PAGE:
Swinburne Island is a 4-acre (1.6 ha) artificial island in the Lower New York Bay, off the South Beach of Staten Island, New York City. It was used for quarantine of immigrants. Swinburne Island is the smaller of two islands near South Beach, the other being Hoffman Island.
After several cholera pandemics in the nineteenth century, the federal government built Swinburne Island and Hoffman Island to serve as areas of quarantine for immigrants arriving by ship and carrying contagious diseases. Along with Hoffman Island, which was constructed in 1873, Swinburne was used through the early 20th century to quarantine immigrants to the United States who were found to be suffering dangerous contagious diseases upon arrival at the Port of New York. Immigrants suspected of having such diseases were taken to the quarantine hospital and were not allowed to go to Ellis Island for entry until they were shown to be well or were cured of the disease. The island was used to quarantine patients during the last cholera outbreak in the United States in 1910–1911, which started with a passenger from Naples on the Moltke, a ship of the Hamburg-American line. Swinburne was the second built, about a mile south of the earlier island, and it has a crematorium. The island was originally called Dix Island, but was renamed in honor of Dr. John Swinburne (1820–1899), a military surgeon during the American Civil War.
During World War I, immigration was reduced. Later, the United States passed the Immigration Act of 1923, which sharply lessened immigration from southern and eastern Europe. By this time, the city and state had learned other means of controlling infectious diseases, so the quarantine facilities were little used.
Within the past decade. Swinburne Island has become a popular haul out site for Lower New York Harbors population of Harbor and Grey seals. The populations of both species have been increasing every year.
April 23, 1863, what is now known as the General Quarantine Act was passed, defining the quarantine establishment, authorizing its construction, creating the permanent office of Quarantine Commissioner, defining the duties and powers of the Commissioners and Health Officer, and establishing a general system of quarantine for the port. Additional powers were conferred by amendments made to this general act in 1864, 1865, 1866, and 1867, under which two small steamers were purchased; the property at Tompkinsville, Staten Island, known as the Marine Hospital Grounds, was sold; and the artificial islands in the lower bay were undertaken and afterward completed — Swinburne Island in 1870, and Hoffman Island in 1873.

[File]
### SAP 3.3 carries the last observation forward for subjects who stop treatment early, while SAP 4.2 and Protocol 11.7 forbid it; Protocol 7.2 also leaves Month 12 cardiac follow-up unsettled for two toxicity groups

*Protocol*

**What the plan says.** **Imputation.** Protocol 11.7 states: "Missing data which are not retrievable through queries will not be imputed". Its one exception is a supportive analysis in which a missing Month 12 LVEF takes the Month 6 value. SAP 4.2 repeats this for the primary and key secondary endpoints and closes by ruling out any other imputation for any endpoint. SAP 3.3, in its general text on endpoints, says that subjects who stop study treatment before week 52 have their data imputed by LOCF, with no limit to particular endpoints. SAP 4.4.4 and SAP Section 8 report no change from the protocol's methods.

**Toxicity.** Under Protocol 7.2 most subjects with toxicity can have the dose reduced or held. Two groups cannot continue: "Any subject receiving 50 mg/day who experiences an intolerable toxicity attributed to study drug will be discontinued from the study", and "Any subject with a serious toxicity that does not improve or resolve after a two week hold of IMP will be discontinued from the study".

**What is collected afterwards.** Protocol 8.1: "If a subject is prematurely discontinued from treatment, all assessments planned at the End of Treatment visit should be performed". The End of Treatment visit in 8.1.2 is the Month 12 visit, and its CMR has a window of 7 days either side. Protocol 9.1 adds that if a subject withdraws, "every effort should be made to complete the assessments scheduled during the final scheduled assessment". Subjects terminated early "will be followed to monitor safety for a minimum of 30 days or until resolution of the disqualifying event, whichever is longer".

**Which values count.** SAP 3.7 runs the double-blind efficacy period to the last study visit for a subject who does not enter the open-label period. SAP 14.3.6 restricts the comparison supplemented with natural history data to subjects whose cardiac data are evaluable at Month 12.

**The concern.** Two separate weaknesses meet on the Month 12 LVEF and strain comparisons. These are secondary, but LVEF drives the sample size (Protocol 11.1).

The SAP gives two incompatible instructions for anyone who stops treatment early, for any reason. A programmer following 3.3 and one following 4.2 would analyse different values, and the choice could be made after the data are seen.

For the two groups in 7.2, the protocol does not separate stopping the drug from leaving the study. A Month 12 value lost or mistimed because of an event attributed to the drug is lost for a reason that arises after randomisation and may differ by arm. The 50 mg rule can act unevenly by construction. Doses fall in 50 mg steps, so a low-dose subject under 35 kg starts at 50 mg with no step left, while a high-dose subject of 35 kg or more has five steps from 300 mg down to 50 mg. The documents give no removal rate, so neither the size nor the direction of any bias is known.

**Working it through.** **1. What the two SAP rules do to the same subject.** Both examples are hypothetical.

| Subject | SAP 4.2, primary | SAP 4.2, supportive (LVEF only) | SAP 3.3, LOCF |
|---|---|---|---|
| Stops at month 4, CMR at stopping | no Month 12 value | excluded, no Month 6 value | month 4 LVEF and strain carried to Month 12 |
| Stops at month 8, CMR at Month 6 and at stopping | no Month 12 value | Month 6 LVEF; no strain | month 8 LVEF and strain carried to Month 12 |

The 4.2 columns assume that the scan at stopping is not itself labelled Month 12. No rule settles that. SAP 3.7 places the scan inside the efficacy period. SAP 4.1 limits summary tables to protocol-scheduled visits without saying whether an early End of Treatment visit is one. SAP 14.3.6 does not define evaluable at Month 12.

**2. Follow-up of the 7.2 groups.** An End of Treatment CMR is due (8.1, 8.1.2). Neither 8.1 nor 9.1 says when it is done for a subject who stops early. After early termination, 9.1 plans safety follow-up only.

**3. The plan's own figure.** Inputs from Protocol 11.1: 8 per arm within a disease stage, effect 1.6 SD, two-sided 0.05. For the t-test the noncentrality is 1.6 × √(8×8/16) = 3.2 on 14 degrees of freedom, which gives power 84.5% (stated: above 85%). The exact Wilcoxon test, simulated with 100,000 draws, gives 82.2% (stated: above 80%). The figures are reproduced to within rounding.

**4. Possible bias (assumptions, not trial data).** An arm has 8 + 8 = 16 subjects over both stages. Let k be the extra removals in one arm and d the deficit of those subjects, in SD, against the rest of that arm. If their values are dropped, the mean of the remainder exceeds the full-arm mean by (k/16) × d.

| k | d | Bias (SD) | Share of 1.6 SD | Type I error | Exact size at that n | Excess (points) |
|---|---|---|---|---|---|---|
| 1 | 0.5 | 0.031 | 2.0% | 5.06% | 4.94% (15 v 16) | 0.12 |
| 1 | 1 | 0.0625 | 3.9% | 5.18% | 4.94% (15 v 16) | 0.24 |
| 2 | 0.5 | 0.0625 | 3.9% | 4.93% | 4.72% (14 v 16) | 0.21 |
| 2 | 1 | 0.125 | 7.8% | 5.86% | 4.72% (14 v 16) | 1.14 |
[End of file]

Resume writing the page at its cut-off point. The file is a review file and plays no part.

A case of cholera developed today in the steerage of the Hamburg-American liner 'Moltke,' which has been detained at quarantine as a possible cholera carrier since Monday last. Dr. A.H. Doty, health officer of the port, reported the case tonight with the additional information that another cholera patient from the 'Moltke' is under treatment at Swinburne Island.
The sixth death from cholera since the arrival in this port from Naples of the steamship Moltke, thirteen days ago, occurred yesterday at Swinburne Island. The victim was Francesco Farando, 14 years old.
When the Federal Government recently offered to give Hoffman and Swinburne Islands to the City of New York not a few people asked where these islets might be found and for what purposes they had been used. Hoffman and Swinburne are man-made islands and they lie at the entrance of the Narrows, west of the main ship channel, a mile off the Staten Island shore. Hoffman Island, nine and three-tenths ... This was afterward changed to Swinburne in honor Of Dr. John Swinburne, ...